GLWA will continue to provide updates as they become available.
About the Great Lakes Water Authority (GLWA)
The Great Lakes Water Authority (GLWA) is the provider-of-choice for drinking water services to nearly 40 percent, and efficient and effective wastewater services to nearly 30 percent, of Michigan’s population. With the Great Lakes as source water, GLWA is uniquely positioned to provide those it serves with water of unquestionable quality. GLWA also has the capacity to extend its services beyond its 88 member partner communities. As part of its commitment to water affordability, the Authority offers a Water Residential Assistance Program to assist low-income households in participating member communities throughout the system. GLWA’s board includes one representative each from Oakland, Macomb and Wayne counties, two representatives from the city of Detroit, and one appointed by the Michigan governor to represent member partner communities outside of the tri-county area.
We are continually updating our facilities to optimize water and wastewater treatment for the benefit of our member partners and the environment.
To improve and optimize system efficiency, we invest significant time into maintaining and improving our facilities. This includes, but is not limited to, performing regular condition assessments and installing greener technology to become a Utility of the Future.
Capital Improvement Plan
GLWA’s Capital Improvement Plan (CIP) supports the continuation of major capital asset investments to upgrade the Authority’s aging infrastructure. The five year plan is updated annually to reflect changing system needs, priorities and funding opportunities. Click on Learn More to view our current and historical CIP plans.
GLWA Tour Guidelines
TOURS ARE CURRENTLY UNAVAILABLE. The Great Lakes Water Authority (GLWA) conducts tours at its Water Works Park Treatment Plant (WWP) and Water Resource Recovery Facility (WRRF – formerly WWTP).
Wastewater and Combined Sewer Overflow (CSO) Facilities
Strategic Asset Management Plan
GLWA’s Strategic Asset Management Plan (SAMP) establishes our asset management framework. Through the creation of GLWA’s asset management vision, policy, objectives and best practices, the SAMP will help us achieve the plan’s vision of being a “leader in infrastructure management by making decisions informed by risk, regional needs, and lifecycle considerations.”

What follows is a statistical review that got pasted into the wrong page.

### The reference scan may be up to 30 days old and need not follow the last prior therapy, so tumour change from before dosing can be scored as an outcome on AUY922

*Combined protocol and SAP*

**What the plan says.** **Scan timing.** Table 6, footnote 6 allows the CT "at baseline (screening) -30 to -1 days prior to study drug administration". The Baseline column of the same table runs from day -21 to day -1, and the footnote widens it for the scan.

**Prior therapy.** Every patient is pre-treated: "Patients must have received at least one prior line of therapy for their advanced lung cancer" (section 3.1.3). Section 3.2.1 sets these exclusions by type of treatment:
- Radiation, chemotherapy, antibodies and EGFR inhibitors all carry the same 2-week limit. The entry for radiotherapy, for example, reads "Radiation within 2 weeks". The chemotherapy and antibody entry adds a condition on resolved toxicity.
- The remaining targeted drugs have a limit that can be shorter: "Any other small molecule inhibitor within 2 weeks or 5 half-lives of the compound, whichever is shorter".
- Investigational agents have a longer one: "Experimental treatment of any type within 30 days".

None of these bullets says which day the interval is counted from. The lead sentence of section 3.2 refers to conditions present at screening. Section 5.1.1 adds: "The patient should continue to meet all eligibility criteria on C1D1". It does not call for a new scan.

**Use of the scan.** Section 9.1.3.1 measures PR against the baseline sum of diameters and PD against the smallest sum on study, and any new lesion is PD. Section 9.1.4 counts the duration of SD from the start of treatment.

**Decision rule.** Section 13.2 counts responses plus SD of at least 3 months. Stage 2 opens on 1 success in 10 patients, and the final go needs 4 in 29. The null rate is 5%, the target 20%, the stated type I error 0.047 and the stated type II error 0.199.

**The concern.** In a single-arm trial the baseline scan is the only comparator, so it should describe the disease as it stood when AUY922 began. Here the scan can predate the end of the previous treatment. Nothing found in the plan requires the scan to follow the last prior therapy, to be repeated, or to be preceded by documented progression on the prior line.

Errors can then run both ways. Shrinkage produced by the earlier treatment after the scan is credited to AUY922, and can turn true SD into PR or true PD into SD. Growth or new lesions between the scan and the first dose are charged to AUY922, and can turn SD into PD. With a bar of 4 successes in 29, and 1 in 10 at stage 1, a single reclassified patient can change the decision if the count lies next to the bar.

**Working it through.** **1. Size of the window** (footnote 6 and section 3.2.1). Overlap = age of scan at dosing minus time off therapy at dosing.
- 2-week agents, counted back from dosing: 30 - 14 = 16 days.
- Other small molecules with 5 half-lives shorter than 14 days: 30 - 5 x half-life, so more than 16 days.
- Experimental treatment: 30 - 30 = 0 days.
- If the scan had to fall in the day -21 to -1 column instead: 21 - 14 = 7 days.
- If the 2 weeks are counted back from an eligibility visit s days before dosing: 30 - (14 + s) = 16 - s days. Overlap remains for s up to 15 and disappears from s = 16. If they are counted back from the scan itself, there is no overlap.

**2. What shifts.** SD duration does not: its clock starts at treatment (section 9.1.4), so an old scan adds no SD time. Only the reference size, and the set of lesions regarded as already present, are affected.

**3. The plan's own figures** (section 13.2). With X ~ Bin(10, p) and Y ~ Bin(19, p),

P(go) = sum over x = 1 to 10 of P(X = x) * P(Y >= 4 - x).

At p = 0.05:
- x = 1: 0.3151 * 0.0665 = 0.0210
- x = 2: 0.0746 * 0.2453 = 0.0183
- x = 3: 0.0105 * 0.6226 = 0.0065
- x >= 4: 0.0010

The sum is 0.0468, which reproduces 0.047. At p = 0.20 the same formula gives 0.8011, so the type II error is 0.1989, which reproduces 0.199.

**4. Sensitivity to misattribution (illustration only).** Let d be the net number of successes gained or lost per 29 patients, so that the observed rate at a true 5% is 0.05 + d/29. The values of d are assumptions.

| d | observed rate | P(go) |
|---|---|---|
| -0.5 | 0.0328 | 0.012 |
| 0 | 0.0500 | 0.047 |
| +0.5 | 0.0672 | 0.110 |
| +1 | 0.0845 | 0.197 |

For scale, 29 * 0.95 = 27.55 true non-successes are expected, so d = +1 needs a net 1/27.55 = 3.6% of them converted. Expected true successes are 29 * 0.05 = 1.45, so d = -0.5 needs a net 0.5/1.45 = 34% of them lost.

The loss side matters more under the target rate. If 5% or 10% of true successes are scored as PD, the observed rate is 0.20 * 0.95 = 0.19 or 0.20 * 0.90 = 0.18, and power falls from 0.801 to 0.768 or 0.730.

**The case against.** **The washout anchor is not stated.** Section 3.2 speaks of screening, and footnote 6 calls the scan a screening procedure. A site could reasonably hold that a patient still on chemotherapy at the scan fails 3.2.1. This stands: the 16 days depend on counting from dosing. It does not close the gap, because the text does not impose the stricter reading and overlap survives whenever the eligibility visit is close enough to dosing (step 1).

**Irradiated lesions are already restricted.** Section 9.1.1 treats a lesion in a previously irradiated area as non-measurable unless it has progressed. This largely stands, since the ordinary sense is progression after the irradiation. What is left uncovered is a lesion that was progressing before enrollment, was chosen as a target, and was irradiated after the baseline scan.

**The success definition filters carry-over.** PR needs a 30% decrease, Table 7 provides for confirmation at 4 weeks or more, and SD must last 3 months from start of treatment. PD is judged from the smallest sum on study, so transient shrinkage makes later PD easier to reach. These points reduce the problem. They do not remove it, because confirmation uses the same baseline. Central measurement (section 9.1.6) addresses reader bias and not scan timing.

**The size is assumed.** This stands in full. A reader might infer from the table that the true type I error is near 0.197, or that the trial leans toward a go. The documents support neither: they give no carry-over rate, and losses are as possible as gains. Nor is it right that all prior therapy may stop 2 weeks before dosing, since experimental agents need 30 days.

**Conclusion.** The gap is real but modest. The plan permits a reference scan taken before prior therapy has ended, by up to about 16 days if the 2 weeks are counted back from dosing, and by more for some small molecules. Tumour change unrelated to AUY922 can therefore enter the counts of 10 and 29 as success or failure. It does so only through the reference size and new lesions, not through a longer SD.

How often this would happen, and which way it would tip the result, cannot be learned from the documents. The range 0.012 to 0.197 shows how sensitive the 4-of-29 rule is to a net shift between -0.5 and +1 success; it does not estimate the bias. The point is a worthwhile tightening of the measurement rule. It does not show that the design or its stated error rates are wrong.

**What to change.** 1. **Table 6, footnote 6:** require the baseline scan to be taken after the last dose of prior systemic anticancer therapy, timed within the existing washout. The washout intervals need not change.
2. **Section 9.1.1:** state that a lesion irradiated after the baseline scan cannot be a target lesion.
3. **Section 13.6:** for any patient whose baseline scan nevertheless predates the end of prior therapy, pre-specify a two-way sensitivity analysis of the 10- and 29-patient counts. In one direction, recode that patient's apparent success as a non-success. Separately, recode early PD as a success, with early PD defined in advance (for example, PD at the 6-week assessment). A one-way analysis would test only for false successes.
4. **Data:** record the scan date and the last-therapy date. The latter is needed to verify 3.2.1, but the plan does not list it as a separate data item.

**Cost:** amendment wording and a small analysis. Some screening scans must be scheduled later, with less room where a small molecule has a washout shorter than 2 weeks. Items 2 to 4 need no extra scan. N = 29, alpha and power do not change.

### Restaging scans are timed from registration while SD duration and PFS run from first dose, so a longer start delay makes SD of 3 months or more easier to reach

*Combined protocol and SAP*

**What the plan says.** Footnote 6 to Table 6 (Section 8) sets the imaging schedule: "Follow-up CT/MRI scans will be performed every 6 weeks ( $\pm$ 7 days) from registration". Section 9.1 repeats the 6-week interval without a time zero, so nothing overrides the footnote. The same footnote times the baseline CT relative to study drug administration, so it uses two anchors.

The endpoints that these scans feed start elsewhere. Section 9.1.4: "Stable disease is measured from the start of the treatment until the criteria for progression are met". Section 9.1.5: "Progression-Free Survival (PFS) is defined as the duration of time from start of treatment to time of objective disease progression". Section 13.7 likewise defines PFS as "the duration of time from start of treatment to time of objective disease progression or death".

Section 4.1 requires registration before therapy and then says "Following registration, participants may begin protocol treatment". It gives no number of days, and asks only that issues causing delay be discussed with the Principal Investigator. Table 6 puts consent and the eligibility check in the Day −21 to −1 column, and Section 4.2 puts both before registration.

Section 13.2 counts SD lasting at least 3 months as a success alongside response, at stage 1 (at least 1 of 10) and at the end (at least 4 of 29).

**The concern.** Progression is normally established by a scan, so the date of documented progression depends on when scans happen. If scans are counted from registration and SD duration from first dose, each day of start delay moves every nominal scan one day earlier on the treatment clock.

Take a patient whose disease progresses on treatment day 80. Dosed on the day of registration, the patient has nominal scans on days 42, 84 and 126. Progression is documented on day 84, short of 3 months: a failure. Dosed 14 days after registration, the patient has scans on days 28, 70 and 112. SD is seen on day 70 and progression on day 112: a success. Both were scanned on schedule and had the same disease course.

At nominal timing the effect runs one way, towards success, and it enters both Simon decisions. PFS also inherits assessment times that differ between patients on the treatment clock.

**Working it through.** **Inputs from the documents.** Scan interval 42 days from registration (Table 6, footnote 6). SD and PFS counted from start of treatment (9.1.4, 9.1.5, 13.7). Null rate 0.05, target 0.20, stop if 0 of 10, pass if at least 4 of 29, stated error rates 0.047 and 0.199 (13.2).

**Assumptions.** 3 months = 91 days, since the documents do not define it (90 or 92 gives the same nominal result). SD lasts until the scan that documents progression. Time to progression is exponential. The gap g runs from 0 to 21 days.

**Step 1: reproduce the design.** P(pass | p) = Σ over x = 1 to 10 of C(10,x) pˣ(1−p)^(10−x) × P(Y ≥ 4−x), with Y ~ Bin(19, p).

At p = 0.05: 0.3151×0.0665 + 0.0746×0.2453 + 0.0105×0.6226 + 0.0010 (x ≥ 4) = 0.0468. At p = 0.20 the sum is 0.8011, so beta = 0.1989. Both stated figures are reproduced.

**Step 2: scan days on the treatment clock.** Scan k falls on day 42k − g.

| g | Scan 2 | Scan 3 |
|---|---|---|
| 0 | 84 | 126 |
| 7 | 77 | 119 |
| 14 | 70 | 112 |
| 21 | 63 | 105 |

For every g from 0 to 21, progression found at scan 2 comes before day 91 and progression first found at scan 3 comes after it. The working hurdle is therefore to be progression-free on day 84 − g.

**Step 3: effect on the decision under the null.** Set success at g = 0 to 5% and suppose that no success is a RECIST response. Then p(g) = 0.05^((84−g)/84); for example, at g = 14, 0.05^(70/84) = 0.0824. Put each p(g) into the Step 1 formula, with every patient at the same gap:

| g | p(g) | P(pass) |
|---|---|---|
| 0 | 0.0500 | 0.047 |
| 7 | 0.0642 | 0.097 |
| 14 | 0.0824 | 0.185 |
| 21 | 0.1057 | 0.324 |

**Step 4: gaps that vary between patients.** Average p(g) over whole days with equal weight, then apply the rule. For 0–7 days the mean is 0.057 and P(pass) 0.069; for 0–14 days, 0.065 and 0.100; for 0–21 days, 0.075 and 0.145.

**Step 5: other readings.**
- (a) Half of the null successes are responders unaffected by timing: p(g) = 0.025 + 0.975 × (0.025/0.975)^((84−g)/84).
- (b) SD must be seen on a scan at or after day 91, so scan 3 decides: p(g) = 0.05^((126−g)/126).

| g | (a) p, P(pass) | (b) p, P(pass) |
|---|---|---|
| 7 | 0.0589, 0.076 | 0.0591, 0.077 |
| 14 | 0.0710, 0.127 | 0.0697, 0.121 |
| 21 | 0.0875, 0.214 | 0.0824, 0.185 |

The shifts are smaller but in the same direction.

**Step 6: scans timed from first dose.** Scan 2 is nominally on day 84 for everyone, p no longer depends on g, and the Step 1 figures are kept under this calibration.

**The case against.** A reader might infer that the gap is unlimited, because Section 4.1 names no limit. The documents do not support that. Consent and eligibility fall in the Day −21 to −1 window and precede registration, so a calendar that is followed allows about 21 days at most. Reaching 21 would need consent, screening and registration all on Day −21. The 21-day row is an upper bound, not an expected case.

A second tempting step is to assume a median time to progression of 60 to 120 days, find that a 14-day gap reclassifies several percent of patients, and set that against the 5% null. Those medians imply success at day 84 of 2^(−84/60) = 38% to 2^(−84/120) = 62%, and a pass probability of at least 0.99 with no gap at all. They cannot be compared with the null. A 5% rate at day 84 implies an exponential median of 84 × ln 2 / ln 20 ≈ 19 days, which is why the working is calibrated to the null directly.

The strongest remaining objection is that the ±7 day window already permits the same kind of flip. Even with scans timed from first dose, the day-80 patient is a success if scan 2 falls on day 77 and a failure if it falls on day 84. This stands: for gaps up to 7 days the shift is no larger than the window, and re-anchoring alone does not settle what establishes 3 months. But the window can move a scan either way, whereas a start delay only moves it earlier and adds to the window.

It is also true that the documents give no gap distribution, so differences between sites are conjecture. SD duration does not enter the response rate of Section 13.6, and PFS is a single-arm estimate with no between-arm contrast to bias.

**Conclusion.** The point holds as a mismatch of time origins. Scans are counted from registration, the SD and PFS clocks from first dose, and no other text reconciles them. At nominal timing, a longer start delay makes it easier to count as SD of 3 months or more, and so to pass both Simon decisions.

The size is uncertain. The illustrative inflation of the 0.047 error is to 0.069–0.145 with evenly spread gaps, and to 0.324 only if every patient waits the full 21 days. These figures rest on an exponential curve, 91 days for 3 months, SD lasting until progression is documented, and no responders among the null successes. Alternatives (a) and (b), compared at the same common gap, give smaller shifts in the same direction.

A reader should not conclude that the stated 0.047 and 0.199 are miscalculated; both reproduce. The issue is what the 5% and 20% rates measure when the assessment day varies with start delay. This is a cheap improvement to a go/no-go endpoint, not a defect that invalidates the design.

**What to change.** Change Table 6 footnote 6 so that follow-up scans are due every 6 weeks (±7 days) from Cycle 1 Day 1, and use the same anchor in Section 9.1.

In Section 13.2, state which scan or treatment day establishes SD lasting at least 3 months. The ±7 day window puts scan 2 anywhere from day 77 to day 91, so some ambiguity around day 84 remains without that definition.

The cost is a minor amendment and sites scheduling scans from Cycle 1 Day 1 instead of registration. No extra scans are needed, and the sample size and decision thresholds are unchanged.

WATER BOARD BUILDING
GLWA is headquartered in the Water Board Building, which is owned by the City of Detroit.
The Art Deco-style Water Board Building has been a familiar part of Detroit’s skyline since October 1928. A $1 million budget was set in 1927 for a triangular-shaped building on the land bounded by Randolph, Farmer and Bates Streets. The completed building reflects the trend toward simplification of forms typical of the Jazz Age. Standing 23 stories tall, it is comprised of a five-story base, a 15-story shaft and a three-story penthouse.
Louis Kamper, a Detroit-based architect known for his work on Detroit landmarks like the Book Building (1917), the Washington Boulevard Building (1923), and the Book-Cadillac Hotel (1924), originally planned for a 14-story building. But, because of the high value of the site, the Board decided to build to twenty stories instead. It was one of the last buildings designed by Kamper, who was in his late sixties during its design and construction.
The new building was constructed in a record-breaking seven months. The Randolph Street entrance is surrounded in marble, with a three-foot band of polished pink and grey granite that wraps completely around the base of the building. The exterior of the penthouse – the building’s top three floors – is painted terra cotta, setting it off from the Bedford Limestone walls that enclose the building’s lower 20 floors. The two-tone appearance gives it a distinctive air in a Detroit skyline increasingly dominated by even taller and more modern buildings.